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Fort Carson Mountaineer

Event focuses on Native American culture

Audience members join the Sweetwater Dancers in a friendship dance at the National Native American Heritage Month observance at the Elkhorn Conference Center Nov. 22.

Audience members join the Sweetwater Dancers in a friendship dance at the National Native American Heritage Month observance at the Elkhorn Conference Center Nov. 22.

Story and photos by Rick Emert

Mountaineer staff

An equal opportunity event Nov. 22 at the Elkhorn Conference Center touched on Native American culture, art and health issues.

The National Native American Heritage Month observance included Native American dancing, food sampling and a presentation by guest speaker Mitchelene BigMan on this year’s theme: “Life is Sacred – Celebrate Healthy Native Communities.”

BigMan, a retired sergeant first class and now Department of the Army civilian employee at the

U.S. Army Pueblo Chemical Depot, spoke about how Native Americans are getting back to healthier lifestyles they were known for, for centuries.

“Native Americans’ present health has reached

a pinnacle point to where it has brought about the change back to a much healthier lifestyle, due to the high rate of death caused by cancer, heart disease, chronic liver disease” and many other ailments, she said. “Native Americans were known for modeling the original healthy lifestyle, such as respecting mother earth, and living their lives so the land, water and air will be intact for their children and their children’s children.”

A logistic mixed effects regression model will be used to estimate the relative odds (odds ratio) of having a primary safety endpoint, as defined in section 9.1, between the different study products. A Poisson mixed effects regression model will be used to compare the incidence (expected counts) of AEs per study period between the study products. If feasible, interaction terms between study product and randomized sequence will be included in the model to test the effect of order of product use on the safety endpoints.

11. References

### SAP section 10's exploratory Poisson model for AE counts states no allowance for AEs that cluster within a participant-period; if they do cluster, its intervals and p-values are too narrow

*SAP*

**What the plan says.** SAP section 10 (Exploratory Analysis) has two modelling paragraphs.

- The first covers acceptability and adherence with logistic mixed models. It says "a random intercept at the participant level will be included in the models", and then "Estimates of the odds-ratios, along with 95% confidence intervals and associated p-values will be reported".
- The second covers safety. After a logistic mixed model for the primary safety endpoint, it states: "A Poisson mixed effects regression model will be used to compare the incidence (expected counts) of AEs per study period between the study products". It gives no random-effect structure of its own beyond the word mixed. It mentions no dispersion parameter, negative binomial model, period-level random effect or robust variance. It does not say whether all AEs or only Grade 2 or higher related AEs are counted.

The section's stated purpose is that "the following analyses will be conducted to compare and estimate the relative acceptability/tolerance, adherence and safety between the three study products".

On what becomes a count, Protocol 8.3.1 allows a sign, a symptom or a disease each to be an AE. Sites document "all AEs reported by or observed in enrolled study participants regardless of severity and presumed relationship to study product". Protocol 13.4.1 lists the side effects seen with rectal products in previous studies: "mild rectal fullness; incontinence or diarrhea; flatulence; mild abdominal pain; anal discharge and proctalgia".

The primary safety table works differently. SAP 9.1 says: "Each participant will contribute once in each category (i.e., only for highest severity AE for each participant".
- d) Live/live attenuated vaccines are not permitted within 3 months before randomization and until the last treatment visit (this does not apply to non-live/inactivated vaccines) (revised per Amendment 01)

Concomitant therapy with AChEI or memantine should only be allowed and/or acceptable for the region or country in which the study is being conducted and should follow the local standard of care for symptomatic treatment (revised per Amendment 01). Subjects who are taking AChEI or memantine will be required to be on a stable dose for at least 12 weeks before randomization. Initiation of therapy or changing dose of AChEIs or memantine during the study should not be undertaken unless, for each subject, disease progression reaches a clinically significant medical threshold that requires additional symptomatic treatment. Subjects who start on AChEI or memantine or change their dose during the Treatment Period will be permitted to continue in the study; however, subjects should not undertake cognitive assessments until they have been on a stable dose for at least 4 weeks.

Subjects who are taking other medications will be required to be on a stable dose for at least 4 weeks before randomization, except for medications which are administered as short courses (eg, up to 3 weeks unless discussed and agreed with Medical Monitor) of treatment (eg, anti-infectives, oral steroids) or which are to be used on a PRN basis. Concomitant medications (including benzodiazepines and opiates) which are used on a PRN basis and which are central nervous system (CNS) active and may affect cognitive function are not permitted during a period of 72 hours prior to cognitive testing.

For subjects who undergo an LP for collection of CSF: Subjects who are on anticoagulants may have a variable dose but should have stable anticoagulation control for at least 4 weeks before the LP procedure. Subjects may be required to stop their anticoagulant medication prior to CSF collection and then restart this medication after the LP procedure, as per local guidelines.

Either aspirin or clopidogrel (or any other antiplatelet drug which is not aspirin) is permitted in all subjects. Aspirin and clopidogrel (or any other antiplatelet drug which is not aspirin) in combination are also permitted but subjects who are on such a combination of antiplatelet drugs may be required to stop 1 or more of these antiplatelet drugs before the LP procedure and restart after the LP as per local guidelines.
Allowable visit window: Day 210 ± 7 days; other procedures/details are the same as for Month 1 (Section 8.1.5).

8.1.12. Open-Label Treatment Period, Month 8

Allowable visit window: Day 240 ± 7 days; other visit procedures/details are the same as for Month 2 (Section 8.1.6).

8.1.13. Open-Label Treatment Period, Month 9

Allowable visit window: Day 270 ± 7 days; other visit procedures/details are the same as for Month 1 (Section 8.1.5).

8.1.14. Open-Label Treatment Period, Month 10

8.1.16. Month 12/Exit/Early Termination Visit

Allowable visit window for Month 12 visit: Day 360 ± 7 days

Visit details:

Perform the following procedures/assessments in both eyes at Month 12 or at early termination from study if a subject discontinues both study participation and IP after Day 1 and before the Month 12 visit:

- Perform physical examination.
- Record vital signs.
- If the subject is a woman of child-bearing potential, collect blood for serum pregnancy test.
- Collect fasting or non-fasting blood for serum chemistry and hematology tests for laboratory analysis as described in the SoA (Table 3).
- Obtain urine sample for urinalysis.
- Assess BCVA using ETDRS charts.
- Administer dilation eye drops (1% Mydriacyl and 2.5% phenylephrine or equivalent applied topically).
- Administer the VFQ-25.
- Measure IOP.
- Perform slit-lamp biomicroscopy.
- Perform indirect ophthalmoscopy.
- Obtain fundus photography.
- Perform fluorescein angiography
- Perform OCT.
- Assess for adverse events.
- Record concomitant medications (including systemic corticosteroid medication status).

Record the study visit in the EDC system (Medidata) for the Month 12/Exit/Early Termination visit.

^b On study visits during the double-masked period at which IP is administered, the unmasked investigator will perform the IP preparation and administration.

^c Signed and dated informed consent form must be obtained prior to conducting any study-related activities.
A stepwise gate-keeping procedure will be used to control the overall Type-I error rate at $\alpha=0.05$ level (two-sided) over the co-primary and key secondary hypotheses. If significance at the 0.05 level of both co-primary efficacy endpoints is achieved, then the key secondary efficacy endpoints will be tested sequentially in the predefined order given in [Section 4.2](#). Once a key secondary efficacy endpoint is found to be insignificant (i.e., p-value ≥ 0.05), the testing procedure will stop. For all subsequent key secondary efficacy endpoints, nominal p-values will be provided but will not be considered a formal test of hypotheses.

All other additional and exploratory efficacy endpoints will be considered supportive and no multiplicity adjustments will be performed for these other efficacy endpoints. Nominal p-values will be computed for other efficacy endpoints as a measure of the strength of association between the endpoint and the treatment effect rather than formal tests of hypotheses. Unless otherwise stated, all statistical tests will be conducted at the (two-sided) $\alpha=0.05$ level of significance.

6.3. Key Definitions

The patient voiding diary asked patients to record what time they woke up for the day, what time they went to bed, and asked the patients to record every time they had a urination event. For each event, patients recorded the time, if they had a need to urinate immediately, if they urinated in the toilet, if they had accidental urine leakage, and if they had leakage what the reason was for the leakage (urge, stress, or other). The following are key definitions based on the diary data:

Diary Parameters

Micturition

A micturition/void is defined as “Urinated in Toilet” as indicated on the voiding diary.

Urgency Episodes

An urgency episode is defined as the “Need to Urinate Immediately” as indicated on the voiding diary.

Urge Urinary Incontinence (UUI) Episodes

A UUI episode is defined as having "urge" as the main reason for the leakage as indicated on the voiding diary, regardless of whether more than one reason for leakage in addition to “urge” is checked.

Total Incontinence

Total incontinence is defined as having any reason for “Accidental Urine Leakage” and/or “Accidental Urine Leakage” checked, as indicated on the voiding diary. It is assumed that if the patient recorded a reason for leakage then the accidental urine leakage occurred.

BigMan spoke of organizations – such as St. Joseph’s Indian School, the Boys & Girls Clubs of America and Native American Community Development Institute – that help Native Americans in a variety of areas including health care, education and financial assistance.

The United States has “bridged the gap” and “made great strides in implementing a more healthy native community,” she said. “I applaud those who are helping in educating the Native Americans to reach the goal of a healthier life.”

Entertainment at the event was provided by the Sweetwater Dancers, who performed a variety of dances including a slow water dance, jingle dress dance and a hoop dance. The event concluded with Native American food sampling.

Master Sgt. Bobby Estrada, Equal Opportunity noncommissioned officer in charge, said he hoped the audience came away from the event with a better understanding of Native American culture.

“We hold events like this to promote education, training and awareness on different cultures and promote dignity and respect for Soldiers and their cultures and beliefs,” he said.

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